TRENTON – After a joint hearing of the Legislative environmental panels in the Statehouse today, Senator Bob Smith, the Chair of the Senate Environment Committee, said that site remediation reform would be a priority for his Committee, and that we must revolutionize the way site remediation and environmental cleanup is done in New Jersey.
“Saving our environment and protecting our natural resources must be a bipartisan Legislative priority every year,” said Senator Smith, D-Middlesex and Somerset. “Over the last few years, we’ve instituted some landmark environmental legislation, from the Highlands plan, to diesel emissions protections, to modernizing environmental regulations and penalties on polluters. However without a strong and efficient site remediation program turning our State’s polluted sites into viable property for redevelopment, any environmental advances of the last few years will be for naught.”
At today’s joint meeting of the Senate Environment Committee and the Assembly Environment and Solid Waste Committee, Department of Environmental Protections (DEP) Commissioner Lisa Jackson outlined for lawmakers her Department’s recommendations for reform of the State’s site remediation program. Commissioner Jackson cited a backlog of more than 20,000 environmental cleanup cases in the current remediation program, and noted that the Department lacks the resources to drastically cut into that backlog without substantial change in how the State handles site remediation.
“We know that the DEP does the best work it can with the resources it has, but without fundamental transformation in the way New Jersey handles site remediation oversight, we will never clear the current backlog,” said Senator Smith. “As it stands right now, site remediation cases in New Jersey can linger for decades without adequate remedy. As clean, environmentally safe open space is at a premium, we cannot wait ten, twenty or thirty years for a polluter to rehabilitate a contaminated site.”
According to Senator Smith, the Department’s plan for reform is a multi-facetted approach to strengthen oversight of sensitive and highly polluted property while maximizing the efficiency of the site remediation program. Through the plan, environmental consultants who work on site remediation projects would be required to go through a licensure process developed by the DEP. In less severe cases of pollution, these licensed site professionals (LSPs) would be given an enhanced oversight and review role to increase the turn-around in site remediation cases in New Jersey.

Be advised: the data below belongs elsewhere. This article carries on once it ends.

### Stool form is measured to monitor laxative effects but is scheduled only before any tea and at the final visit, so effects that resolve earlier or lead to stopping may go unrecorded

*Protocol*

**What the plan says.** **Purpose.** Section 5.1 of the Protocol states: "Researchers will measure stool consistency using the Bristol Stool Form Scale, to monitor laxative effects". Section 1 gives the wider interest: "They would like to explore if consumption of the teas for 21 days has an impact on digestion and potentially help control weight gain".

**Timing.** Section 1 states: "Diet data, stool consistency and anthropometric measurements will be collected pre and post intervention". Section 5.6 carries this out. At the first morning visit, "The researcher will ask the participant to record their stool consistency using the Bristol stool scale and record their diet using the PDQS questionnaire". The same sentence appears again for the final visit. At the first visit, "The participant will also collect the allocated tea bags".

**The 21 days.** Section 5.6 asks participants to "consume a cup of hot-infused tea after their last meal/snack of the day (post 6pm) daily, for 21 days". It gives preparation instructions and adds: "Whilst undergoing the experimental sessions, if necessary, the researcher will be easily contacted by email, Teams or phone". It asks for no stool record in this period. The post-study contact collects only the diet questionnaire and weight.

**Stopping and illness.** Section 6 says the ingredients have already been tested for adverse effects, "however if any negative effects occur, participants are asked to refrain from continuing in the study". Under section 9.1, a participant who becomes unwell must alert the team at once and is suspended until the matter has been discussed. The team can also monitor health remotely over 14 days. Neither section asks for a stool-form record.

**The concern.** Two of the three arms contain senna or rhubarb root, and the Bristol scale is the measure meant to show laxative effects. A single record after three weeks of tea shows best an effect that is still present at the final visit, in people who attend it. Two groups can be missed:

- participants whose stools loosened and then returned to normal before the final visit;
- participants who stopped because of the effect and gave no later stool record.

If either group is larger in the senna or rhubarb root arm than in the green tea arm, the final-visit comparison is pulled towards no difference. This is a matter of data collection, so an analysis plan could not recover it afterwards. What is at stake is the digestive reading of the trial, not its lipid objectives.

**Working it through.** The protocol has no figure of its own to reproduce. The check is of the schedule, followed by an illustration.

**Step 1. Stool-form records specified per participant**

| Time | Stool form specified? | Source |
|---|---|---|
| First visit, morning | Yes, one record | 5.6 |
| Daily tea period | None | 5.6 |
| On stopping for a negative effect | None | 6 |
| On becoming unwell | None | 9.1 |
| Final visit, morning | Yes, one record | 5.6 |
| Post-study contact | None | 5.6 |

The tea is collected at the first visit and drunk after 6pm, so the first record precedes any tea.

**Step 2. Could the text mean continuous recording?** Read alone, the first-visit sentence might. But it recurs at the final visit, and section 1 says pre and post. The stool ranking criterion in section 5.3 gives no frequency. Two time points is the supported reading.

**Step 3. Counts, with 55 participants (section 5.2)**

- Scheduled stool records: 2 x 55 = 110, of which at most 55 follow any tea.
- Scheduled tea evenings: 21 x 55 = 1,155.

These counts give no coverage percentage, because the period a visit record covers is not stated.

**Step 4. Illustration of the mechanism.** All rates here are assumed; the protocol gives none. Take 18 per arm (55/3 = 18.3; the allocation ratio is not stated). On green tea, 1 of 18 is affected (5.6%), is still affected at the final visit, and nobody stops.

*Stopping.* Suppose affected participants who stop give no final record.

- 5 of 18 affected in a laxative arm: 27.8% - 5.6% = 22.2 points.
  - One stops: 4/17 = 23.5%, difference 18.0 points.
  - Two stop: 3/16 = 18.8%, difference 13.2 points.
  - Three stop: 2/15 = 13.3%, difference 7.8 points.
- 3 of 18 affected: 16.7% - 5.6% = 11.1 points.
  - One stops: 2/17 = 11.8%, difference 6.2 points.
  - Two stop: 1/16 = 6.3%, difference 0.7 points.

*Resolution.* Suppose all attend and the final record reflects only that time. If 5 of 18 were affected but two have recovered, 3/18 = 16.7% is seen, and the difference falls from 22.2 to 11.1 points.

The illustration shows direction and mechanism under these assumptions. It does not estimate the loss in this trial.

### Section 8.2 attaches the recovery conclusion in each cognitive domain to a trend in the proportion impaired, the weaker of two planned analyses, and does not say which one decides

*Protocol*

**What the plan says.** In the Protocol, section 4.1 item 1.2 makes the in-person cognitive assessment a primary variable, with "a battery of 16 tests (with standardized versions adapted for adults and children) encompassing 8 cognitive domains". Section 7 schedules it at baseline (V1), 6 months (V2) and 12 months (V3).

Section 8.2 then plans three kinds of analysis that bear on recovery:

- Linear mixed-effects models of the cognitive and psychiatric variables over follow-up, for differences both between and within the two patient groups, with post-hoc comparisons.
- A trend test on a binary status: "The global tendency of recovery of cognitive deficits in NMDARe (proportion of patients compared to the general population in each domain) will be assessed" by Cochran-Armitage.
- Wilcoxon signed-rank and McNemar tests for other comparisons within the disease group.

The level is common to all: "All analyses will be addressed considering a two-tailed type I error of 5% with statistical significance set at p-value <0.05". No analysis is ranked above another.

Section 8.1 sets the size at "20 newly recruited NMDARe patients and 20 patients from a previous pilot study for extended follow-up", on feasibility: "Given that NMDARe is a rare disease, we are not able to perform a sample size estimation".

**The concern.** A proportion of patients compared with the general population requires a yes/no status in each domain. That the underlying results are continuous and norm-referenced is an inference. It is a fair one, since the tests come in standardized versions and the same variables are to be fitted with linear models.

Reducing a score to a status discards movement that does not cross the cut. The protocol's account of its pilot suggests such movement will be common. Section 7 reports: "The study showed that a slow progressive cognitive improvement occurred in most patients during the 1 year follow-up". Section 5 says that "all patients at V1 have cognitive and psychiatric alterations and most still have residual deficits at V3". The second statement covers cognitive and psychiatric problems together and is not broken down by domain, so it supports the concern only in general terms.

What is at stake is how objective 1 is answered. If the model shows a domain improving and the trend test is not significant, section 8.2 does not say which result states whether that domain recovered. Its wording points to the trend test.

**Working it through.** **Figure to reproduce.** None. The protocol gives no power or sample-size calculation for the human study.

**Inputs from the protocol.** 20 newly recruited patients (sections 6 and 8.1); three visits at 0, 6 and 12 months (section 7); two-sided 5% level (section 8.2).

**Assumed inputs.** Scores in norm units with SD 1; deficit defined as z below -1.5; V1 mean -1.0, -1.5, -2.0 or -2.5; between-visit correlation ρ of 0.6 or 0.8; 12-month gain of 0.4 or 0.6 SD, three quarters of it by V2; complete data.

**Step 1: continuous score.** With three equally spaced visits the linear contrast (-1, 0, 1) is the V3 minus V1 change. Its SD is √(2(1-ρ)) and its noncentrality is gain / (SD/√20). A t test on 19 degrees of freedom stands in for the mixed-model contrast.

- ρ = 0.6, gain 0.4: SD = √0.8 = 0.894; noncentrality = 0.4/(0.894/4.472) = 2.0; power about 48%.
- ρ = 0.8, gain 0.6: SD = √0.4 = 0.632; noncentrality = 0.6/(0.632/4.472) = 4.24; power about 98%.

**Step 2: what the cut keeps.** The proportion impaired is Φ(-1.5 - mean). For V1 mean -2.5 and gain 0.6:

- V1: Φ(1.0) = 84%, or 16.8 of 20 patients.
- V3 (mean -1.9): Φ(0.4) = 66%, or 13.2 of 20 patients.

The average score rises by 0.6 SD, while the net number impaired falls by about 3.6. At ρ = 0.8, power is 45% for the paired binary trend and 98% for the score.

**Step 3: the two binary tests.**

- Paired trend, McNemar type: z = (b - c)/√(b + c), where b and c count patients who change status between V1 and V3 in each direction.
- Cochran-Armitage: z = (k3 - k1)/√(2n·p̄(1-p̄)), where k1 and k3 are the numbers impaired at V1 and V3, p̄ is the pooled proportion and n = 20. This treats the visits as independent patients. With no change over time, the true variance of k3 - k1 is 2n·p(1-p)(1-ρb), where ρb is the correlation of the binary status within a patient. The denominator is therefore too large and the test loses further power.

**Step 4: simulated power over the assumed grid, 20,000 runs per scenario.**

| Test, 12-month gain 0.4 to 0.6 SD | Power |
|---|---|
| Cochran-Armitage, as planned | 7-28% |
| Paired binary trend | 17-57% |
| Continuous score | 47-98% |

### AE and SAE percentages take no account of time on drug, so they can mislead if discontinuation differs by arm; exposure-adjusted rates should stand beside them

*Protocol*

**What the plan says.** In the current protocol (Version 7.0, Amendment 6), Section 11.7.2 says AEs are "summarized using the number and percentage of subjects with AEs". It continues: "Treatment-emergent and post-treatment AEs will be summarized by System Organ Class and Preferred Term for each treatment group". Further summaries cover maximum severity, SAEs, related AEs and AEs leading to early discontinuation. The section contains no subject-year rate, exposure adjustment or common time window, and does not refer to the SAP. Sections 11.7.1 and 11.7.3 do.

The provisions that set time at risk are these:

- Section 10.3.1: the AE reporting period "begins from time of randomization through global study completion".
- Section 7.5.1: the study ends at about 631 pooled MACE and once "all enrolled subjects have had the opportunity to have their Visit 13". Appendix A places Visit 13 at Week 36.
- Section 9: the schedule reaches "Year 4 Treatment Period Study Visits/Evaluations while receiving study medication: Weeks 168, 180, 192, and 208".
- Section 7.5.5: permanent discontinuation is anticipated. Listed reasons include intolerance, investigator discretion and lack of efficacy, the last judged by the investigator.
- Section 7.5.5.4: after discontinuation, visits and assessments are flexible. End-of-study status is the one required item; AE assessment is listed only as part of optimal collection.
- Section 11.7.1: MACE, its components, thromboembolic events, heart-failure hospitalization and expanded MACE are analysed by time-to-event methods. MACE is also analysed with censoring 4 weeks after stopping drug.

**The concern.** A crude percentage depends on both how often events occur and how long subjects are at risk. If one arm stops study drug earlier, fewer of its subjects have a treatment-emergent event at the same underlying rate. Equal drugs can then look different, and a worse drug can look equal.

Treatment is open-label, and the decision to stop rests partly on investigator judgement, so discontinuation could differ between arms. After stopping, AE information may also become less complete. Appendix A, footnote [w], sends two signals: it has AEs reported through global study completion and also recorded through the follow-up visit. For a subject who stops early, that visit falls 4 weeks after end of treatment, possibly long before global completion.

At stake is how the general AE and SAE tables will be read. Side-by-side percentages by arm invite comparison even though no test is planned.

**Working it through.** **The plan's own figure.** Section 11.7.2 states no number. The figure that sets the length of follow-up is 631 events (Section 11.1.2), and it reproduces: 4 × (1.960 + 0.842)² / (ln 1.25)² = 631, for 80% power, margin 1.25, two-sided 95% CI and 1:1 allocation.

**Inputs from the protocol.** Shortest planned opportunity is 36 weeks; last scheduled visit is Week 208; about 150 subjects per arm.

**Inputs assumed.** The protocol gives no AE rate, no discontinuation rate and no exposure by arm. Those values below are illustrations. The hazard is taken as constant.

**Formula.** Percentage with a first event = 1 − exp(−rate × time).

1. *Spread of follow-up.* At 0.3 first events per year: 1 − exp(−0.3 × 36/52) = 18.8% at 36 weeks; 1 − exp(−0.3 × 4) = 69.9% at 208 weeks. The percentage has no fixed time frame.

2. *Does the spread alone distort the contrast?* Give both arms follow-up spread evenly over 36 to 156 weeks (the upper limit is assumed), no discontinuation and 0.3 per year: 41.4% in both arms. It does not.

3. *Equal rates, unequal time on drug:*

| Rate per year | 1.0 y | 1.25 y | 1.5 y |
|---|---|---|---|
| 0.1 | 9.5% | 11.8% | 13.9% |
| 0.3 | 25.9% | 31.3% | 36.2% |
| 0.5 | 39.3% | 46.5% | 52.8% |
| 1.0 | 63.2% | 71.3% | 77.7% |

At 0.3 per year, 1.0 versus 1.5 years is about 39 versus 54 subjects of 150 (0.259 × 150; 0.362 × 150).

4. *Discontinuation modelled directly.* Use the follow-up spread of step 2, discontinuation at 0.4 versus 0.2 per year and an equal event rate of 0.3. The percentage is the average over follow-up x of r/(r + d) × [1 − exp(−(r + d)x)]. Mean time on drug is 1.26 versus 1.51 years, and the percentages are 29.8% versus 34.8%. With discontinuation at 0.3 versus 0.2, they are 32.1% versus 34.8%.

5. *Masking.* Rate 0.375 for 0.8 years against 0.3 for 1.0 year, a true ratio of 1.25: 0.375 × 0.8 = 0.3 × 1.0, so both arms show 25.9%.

“I don’t know if LSPs are the best way to enhance our State’s remediation oversight capabilities,” said Senator Smith. “In particular, I think that when you have a consultant working for the polluter, providing review of the polluter’s clean-up projects, you have the potential for conflict of interest and an accountability crisis which undermines the goals of site remediation. Perhaps a better approach would be for the applicant for site remediation to establish an escrow account which can be utilized by the NJ DEP to compensate trusted, licensed site professionals for their work on the project. I applaud the DEP for looking for a better, smarter way to commit our State’s environmental resources, but I think they need to go back to the drawing board on the LSP concept.”
In addition to the LSP proposal, the DEP would be given greater oversight and the ability to impose environmental remedies on polluters when the property is designated to be used for sensitive land uses, such as day care facilities, residential property and schools. The DEP would also offer incentives for polluters to seek permanent remedies, as opposed to temporary caps or land-use restrictions on polluted property, including the option to fulfill future responsibility for property cleanup by meeting DEP’s current remediation standards and paying into a self-insurance fund.
“I think the proposal we heard today was a great starting point to begin discussions in how to make the most of our State’s site remediation program,” said Senator Smith. “While there are elements which I think work, and elements which I think need to be reconsidered, I applaud Commissioner Jackson and Department officials for having the willingness to take a serious look at repairing a site remediation program which has lost its way. Site remediation is one of government’s most important environmental responsibilities, and we want to make the program as efficient, effective and just as possible.”